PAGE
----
I have such compassion for my younger self, because looking back, I knew he was wrong, but I couldn’t for the life of me articulate to him what was wrong with what he was saying. But since then, I’ve come across similar tendencies in my own partners and in those of my friends, and so this is my attempt to write a public service announcement.

“But!” You might be thinking. “But reducing women to their looks is bad right? We don’t want to value people just because they are attractive. I don’t want to offend my girlfriend or feminism.”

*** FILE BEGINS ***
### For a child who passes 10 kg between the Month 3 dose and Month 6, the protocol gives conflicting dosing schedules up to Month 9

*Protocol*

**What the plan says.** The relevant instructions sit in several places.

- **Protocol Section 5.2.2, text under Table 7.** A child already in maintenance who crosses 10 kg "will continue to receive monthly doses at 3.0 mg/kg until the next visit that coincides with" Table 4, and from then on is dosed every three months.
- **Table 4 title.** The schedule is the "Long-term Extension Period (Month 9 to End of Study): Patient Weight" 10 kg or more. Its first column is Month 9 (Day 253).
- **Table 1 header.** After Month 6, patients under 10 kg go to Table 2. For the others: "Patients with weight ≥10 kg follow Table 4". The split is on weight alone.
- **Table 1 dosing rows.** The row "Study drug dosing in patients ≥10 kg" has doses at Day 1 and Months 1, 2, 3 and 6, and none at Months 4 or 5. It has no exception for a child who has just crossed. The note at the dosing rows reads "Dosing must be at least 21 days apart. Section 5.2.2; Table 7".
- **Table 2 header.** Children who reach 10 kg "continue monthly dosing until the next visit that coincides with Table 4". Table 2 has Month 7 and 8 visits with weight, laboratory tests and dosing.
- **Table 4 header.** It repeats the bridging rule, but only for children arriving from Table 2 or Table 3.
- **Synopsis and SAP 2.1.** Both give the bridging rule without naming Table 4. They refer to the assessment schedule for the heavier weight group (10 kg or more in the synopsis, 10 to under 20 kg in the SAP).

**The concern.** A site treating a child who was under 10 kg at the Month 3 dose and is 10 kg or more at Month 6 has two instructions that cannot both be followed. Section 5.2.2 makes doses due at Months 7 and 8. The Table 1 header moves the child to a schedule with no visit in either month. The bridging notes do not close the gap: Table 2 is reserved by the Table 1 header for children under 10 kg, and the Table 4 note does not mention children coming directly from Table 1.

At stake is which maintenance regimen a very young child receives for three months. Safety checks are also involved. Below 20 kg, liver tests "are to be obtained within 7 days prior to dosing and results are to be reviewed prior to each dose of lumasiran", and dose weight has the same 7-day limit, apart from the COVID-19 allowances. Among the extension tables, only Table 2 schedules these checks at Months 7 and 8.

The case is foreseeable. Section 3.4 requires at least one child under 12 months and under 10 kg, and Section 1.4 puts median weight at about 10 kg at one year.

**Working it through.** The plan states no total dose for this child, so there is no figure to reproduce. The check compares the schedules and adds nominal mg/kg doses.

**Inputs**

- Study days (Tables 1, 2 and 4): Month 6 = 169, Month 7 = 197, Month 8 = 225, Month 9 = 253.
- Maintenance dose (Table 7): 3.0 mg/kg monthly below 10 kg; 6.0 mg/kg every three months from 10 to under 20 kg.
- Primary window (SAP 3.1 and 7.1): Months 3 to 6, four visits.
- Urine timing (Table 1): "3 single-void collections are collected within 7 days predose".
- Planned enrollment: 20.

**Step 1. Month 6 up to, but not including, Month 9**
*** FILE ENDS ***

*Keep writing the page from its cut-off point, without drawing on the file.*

And yeah. I get it. I get where this impulse is coming from. And look. Sexism is a thing. Women’s value being reduced to their appearance is a thing. And, there are some seriously fucked up beliefs that help to form it. And these are beliefs that I, and you, and many other people have consciously tried to undo. And consciously unpacking them is one way of attacking them, and goes some way to undoing the problem, but it can’t possibly fix it entirely. And this is in part because pretty much since we were born, we have been sent fucked up messages. As a woman, I have been sent messages about what being a woman means, how one’s appearance forms a huge part of that, and how I should be doing it. I am sent these messages all the time, every day. These messages are ubiquitous and pervasive and come from so, so many directions: advertising, movies, television shows, billboards, window displays, cosmetics stores, magazines, clothing stores, the way women talk about themselves, the woman behind me in the coffee shop right now moralizing about her work out habits, my friends on facebook talking about how they hate their bodies, how women police other women…. just so, so many aesthetic things that permeate everything.